Mississippi medical marijuana dispensary owner questions why her approval was delayed despite being first to apply

Published 6:45 am Tuesday, November 22, 2022

The owner of Toke and Tell medical marijuana dispensary and her attorney queried members of the Natchez planning commission about why her business was not the first to receive approval, despite being the first to submit an application.

Dr. Tina Bruce and her attorney, Breshatta Davis of Monroe, Louisiana, challenged members of the city’s planning commission Thursday night about why, since Bruce was the first to submit an application to the city for a medical marijuana dispensary, her dispensary was not the first to receive approval.

Bruce said she submitted her application on June 15, 2022, the first to do so for a medical marijuana dispensary.

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“I gave it to Frankie Legaux (the city’s planning director). She said the ordinance for dispensaries was not completed, but it should be done by July 1,” Bruce said.

Officials at the state level who approve medical dispensary licensure, told Bruce her application could not be approved on the state level without being approved by the city’s planning commission first, Bruce said to the commission members. She then began to outline a series of issues that thwarted her application approval.

“Frankie forgot to run my ad, and when they did run it, it had the wrong date. Instead of July, they put January. If they had run it correctly, I would not be in the position I was put in because I would have been the first one the city approved.”

A public hearing before the planning commission on Sept. 15, was also scheduled, but had to be canceled because of a clerical error.

Bruce’s application finally came before the planning commission on Oct. 20.

Bruce had the understanding from that meeting that her application for a dispensary was approved with the stipulation that she use the back door as its entrance because the building’s front door is less than 1,500 feet from the Kindest Care dispensary at 131 Jeff Davis Suite D.

In fact, the distance was such a concern for the commission, said Planning Director Frankie Legaux after that meeting, that the city paid for a survey of the distance from the front door and distance from the back door of Bruce’s office to Tabitha Wroten’s dispensary.

After the Oct. 20 meeting when Bruce’s neighbors at 55 Seargent Prentiss Drive protested the use of the back door as the dispensary’s main entrance, Legaux said repeatedly the planning commission gave approval for Bruce’s dispensary as long as her customers used the back entrance as the main entrance to her dispensary at 55 Seargent Prentiss Drive Suite 102. The survey, conducted by Jordan Kaiser Sessions, showed the front door to Bruce’s office building was less than the city- and state-required 1,500 feet.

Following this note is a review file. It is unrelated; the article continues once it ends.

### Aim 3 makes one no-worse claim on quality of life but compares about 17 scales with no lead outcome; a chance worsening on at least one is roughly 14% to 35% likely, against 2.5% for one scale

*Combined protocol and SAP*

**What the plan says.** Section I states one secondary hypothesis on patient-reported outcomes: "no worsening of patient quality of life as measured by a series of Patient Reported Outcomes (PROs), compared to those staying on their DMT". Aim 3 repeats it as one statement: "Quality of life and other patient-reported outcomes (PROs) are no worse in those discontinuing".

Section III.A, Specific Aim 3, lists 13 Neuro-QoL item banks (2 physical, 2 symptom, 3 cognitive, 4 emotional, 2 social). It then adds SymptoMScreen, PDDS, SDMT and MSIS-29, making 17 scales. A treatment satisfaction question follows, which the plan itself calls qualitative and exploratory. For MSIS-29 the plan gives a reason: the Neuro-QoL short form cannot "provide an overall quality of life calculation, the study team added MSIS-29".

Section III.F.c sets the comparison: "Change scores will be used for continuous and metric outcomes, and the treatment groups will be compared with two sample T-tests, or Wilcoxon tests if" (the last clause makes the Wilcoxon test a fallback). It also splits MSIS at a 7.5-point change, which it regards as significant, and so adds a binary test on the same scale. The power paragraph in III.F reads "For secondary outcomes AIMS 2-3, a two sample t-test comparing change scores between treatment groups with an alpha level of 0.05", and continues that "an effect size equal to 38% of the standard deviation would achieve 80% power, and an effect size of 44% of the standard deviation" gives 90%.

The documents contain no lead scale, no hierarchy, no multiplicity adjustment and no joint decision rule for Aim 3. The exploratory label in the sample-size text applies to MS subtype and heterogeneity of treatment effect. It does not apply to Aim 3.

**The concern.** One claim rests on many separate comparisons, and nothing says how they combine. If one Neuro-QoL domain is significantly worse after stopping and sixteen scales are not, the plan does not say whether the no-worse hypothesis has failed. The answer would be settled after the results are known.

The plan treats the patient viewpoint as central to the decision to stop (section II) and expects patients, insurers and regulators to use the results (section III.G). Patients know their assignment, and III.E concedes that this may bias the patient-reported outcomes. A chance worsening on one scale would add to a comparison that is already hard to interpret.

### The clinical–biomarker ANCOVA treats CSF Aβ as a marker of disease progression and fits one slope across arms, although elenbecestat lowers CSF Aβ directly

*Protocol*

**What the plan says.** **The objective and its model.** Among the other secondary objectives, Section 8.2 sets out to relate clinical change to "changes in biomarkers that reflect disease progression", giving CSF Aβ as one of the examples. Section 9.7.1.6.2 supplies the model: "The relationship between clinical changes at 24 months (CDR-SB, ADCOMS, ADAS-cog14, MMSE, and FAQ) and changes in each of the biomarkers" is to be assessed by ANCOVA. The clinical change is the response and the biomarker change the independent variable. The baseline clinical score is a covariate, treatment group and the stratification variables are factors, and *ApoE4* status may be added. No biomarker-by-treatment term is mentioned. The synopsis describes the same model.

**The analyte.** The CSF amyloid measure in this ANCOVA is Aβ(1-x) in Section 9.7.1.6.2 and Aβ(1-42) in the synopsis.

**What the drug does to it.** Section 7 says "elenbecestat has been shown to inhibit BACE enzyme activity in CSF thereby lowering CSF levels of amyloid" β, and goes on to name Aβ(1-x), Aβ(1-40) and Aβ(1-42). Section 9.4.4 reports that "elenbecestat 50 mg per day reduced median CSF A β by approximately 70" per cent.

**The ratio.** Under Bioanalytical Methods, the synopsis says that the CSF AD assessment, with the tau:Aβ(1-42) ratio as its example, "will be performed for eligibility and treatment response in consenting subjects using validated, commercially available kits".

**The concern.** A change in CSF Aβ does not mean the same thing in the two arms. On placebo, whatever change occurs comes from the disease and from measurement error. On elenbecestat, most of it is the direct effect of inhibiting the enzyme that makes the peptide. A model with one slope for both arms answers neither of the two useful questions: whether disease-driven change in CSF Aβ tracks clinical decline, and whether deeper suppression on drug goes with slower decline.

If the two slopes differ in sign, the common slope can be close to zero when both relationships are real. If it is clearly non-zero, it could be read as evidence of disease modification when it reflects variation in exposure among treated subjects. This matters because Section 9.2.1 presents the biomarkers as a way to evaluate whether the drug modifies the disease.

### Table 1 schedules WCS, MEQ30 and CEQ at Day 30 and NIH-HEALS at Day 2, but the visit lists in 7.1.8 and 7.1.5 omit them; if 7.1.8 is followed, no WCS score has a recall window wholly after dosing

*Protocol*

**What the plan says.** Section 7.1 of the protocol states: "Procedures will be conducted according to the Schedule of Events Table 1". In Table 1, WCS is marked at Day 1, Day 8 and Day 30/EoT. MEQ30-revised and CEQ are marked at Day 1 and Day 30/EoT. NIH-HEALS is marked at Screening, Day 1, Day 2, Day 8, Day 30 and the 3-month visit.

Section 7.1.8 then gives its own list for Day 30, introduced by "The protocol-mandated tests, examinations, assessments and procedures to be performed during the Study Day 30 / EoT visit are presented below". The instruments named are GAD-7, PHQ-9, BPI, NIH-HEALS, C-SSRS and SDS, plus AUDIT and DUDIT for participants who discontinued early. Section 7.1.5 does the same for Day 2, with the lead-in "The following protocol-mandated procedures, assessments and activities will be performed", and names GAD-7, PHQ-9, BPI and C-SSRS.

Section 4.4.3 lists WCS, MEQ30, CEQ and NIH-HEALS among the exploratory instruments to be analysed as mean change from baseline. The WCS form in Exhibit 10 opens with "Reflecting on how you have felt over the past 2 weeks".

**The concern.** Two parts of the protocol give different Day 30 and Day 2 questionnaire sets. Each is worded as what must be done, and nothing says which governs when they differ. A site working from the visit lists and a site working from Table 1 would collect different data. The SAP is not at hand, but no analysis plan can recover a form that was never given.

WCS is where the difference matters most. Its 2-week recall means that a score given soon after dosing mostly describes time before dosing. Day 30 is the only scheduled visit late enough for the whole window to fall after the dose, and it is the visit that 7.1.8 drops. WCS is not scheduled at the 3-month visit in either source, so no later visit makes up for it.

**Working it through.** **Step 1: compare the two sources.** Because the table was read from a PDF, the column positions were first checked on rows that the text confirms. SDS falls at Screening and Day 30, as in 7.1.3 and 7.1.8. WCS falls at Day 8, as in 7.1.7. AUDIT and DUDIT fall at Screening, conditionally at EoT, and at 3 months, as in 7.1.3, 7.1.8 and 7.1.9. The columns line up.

At Thursday night’s planning commission meeting, commissioners Marsha McCullough and Deborah Martin responded to Bruce, saying the back door entrance was what was approved because it met the distance requirement.

“The back door is what was approved,” Martin said. McCullough echoed what Martin said.

Davis told the commissioners the state approved Bruce’s license based on the front door and that she now can’t open because the city’s approval was stipulated the back door.

“The square feet legitimately was at the back door. We are following the regulations here,” McCullough said. “But if the state has approved you for the front door, we don’t care what door you use.”

McCullough and Martin then took their coats and attempted to leave the meeting while Bruce and Davis were still speaking at the podium and the meeting had not been adjourned. Planning Commission Chairman Cheryl Rinehart had to admonish the two at least once during the meeting for holding a conversation while the commission was engaged in business.

After looking through her notes from the Oct. 20 meeting, Rinehart said the approval given to Bruce actually carried no stipulations on it. The commissioners’ discussion about a stipulation that Bruce’s dispensary customers use the back door as the main entry apparently did not make it into the commission’s approval. Rinehart said the official minutes from the meeting have not been completed.

Bruce, now, is free to open her dispensary and use the front door as the main entrance, even though according to JKS survey, it does not meet the city ordinance’s distance requirements.

Davis said all of the distance controversy could have been avoided if Legaux and the city’s planning department had done its job as it should have.

“At the time of the filing of her application, there was no existing dispensary. She was the first in line for approval, if it would have been handled correctly from the beginning,” she said.

“To see another person put their paperwork in and receive approval before I did, I don’t think that’s fair at all,” Bruce said.